Beyond CBA, policies to price carbon — such as carbon taxes or cap-and-trade and the carbon markets they create — are being adopted around the world as a means to mitigate climate change, alongside supporting economic instruments such as subsidies for the innovation of clean technologies. Cap-and-trade in particular is a complicated policy instrument that needs to be designed carefully to have the desired effect. LSE research has analysed important design elements, such as inter-temporal properties (e.g. the banking and borrowing of emission permits) and their interaction with markets, taxes and subsidies [5], and ways to reduce price volatility (e.g. through hybrid schemes; Gruell and Taschini [6]). We also monitor and document the implementation of carbon pricing policies worldwide, as part of a broader review of the promulgation of climate change legislation [7]. This helps inform countries about what actions are being taken elsewhere and thereby provides the basis for confidence building and the diffusion of ideas and good practice.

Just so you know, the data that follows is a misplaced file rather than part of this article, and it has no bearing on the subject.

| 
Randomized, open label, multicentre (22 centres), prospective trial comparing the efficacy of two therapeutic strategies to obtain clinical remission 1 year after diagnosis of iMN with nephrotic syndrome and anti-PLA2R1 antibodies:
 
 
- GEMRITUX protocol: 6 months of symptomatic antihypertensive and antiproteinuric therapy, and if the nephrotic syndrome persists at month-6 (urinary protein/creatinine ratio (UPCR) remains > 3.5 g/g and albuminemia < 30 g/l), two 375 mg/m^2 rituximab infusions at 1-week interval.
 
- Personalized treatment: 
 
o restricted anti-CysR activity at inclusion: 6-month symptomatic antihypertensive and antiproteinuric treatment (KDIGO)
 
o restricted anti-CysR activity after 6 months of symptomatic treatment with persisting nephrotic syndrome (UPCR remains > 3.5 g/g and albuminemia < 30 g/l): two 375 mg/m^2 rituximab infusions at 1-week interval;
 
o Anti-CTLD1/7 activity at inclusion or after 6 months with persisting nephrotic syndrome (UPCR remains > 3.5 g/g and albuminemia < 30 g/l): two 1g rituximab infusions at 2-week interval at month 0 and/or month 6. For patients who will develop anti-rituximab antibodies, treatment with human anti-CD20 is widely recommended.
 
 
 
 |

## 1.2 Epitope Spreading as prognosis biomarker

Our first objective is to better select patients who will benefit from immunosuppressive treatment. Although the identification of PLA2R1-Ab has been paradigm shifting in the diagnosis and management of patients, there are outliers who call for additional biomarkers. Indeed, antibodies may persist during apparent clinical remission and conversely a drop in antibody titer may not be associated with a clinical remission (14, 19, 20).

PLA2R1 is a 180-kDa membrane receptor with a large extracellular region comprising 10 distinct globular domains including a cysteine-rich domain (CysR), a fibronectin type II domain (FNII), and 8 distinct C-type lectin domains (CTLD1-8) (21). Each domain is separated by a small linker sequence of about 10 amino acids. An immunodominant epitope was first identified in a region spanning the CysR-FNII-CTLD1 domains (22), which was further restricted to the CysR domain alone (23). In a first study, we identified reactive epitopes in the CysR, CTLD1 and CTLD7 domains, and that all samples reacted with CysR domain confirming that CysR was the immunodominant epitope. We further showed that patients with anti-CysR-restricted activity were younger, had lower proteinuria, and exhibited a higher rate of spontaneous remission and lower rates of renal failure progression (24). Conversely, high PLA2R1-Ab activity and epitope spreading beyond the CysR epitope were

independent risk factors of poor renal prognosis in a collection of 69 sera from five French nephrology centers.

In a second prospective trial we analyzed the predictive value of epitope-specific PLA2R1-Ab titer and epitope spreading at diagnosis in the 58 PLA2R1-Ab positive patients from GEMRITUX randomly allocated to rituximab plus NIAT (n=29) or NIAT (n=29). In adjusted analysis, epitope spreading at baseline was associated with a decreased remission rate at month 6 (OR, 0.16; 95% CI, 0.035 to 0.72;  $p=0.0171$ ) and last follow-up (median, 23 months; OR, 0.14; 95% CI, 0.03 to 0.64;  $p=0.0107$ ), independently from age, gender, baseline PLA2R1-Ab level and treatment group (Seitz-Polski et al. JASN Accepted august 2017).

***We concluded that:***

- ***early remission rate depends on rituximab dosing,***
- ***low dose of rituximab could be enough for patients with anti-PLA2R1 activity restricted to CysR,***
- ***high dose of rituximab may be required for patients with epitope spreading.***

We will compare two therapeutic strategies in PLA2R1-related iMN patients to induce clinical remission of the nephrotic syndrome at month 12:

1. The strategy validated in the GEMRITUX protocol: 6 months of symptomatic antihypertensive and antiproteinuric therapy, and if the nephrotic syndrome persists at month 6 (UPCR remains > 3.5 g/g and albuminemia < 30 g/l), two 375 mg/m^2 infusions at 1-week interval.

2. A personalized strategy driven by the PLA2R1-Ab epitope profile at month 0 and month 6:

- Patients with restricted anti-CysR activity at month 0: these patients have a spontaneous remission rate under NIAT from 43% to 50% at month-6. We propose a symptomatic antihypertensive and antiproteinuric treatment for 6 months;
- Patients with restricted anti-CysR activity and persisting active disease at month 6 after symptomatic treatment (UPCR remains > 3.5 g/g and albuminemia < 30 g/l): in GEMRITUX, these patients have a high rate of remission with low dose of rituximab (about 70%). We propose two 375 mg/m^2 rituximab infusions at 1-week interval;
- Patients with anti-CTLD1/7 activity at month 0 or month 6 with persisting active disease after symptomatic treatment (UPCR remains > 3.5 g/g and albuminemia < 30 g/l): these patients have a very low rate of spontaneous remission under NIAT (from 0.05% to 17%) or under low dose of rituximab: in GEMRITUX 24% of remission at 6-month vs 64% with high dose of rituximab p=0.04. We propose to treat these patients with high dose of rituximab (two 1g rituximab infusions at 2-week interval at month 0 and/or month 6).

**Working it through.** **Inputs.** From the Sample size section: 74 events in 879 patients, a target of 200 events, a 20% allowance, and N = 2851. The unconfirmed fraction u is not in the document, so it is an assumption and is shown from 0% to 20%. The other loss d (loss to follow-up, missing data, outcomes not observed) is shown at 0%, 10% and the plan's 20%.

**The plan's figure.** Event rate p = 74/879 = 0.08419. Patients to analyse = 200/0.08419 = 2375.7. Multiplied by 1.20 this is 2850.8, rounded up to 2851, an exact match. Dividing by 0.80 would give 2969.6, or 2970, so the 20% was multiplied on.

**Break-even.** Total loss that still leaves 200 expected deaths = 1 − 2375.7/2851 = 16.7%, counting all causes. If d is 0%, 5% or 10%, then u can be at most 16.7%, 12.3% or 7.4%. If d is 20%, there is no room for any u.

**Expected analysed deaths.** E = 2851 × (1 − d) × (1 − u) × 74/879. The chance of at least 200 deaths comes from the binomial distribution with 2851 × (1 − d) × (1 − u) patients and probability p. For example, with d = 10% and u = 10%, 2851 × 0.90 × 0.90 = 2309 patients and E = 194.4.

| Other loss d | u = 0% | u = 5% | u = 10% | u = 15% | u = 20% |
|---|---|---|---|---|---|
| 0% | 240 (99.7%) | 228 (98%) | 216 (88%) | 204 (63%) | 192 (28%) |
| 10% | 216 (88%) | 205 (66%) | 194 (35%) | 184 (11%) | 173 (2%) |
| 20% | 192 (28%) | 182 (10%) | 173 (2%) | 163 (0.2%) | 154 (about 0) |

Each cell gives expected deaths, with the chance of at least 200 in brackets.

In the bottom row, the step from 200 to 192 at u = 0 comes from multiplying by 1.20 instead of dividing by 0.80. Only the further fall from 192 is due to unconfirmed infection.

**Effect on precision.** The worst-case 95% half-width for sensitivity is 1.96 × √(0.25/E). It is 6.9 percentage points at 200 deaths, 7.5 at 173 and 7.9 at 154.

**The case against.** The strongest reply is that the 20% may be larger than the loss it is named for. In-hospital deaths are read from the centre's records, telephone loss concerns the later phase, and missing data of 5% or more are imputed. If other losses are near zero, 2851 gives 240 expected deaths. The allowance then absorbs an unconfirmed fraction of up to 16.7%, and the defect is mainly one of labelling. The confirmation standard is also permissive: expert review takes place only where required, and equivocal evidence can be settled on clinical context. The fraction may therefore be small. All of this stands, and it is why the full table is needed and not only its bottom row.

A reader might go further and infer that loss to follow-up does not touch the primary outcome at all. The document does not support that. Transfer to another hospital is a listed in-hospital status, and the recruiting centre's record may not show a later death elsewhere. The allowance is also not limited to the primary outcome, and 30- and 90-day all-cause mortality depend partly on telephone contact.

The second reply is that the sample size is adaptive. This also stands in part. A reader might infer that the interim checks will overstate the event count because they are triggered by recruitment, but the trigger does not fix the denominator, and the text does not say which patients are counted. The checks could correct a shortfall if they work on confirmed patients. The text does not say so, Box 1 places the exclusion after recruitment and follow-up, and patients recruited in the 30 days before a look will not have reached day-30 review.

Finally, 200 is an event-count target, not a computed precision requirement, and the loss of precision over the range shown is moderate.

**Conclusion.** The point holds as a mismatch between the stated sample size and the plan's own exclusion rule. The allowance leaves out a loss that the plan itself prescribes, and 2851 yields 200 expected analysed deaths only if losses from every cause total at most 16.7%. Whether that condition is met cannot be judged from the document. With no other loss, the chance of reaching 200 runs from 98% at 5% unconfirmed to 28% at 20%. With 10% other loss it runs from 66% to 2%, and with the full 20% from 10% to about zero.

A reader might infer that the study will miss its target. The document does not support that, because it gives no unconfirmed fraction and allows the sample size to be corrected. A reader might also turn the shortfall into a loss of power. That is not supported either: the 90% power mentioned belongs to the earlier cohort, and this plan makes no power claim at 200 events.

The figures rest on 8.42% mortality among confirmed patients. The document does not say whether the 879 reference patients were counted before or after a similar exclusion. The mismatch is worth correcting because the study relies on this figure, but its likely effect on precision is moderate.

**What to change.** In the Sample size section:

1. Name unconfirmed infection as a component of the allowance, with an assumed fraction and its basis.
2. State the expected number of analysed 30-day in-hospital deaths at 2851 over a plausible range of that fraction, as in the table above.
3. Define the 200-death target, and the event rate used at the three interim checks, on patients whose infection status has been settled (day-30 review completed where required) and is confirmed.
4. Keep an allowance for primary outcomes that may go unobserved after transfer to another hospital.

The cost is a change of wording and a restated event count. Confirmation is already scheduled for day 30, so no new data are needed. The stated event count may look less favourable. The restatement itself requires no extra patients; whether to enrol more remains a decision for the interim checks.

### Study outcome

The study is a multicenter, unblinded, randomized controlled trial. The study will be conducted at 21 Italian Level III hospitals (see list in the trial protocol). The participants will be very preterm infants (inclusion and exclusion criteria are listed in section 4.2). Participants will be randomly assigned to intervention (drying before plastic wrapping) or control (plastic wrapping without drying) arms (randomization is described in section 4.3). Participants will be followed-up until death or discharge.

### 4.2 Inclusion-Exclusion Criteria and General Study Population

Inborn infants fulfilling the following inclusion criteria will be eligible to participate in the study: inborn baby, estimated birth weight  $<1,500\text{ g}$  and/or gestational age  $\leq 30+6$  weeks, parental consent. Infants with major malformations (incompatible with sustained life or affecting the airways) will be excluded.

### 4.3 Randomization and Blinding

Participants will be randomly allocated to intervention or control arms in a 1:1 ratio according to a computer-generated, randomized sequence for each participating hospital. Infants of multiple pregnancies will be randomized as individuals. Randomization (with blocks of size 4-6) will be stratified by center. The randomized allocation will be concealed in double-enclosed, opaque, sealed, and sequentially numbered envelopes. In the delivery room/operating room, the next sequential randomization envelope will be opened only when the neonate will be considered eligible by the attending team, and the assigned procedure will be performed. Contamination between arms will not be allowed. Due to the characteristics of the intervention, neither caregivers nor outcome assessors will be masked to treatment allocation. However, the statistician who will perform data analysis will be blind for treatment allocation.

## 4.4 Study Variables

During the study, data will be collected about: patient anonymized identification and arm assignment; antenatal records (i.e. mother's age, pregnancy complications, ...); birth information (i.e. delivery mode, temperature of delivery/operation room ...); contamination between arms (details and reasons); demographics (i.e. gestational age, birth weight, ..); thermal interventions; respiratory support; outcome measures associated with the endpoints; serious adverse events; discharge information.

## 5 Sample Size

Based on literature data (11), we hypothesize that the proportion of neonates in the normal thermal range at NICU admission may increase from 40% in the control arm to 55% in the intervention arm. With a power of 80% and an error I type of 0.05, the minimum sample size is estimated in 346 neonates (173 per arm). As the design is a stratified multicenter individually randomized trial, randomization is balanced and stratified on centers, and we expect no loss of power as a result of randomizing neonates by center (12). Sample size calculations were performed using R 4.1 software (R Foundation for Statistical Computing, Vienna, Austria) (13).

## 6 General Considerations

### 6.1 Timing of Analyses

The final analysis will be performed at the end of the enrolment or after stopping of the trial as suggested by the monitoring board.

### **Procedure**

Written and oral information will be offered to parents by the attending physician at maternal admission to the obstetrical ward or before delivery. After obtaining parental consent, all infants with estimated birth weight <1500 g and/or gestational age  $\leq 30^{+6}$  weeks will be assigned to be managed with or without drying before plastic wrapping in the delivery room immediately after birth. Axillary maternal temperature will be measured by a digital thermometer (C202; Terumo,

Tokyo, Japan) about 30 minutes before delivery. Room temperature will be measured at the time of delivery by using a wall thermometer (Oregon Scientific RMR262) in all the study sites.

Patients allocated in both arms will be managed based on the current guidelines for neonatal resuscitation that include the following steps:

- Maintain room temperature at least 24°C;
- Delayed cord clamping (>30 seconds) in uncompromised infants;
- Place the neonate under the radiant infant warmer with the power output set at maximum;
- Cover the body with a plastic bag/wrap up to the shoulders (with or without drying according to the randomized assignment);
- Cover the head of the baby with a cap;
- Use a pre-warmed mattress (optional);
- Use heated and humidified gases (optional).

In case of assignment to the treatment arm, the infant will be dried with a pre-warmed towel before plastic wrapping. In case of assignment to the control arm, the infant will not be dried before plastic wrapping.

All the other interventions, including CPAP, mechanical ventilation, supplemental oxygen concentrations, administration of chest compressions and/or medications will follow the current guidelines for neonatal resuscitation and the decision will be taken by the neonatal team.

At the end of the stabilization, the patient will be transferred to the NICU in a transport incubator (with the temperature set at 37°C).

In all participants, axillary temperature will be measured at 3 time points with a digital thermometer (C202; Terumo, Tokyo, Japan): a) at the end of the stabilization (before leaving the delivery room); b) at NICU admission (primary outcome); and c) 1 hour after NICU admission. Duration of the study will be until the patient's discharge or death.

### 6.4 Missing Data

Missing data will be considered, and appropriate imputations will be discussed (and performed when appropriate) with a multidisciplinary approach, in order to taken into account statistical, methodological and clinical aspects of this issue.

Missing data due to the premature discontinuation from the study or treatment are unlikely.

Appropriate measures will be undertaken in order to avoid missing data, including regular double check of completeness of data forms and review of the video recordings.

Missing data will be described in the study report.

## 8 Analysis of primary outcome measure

Key Researchers:

The research has taken place at LSE since 2006 and is now concentrated in the Grantham Research Institute on Climate Change and the Environment, which is affiliated with the Department of Geography & Environment, and part of the Unit of Assessment (UoA). The key researchers are Simon Dietz, who joined the UoA as a member of full-time staff in 2006 and who is now a Director of the Institute, Sam Fankhauser, who joined in 2008 on a 0.8 FTE basis and who is also a Director of the Institute, and Cameron Hepburn and Luca Taschini, who joined in 2009 at 0.4 and 1 FTE respectively.

References to the research

1. Dietz, S., C. Hope, et al. (2007a). "Some economics of 'dangerous' climate change: reflections on the Stern Review." Global Environmental Change 17(3-4): 311-325. DOI: 10.1016/j.gloenvcha.2007.05.008


2. Dietz, S., C. Hope, et al. (2007b). "Reflections on the Stern Review (1): a robust case for strong action to reduce the risks of climate change." World Economics 8(1): 121-168.

3. Dietz, S. and S. Fankhauser (2010). "Environmental prices, uncertainty, and learning." Oxford Review of Economic Policy 26(2): 270-284. DOI: 10.1093/oxrep/grq005


4. Dietz, S. (2011). "High impact, low probability? An empirical analysis of risk in the economics of climate change." Climatic Change 103(3): 519-541. DOI: 10.1007/s10584- 010-9993-4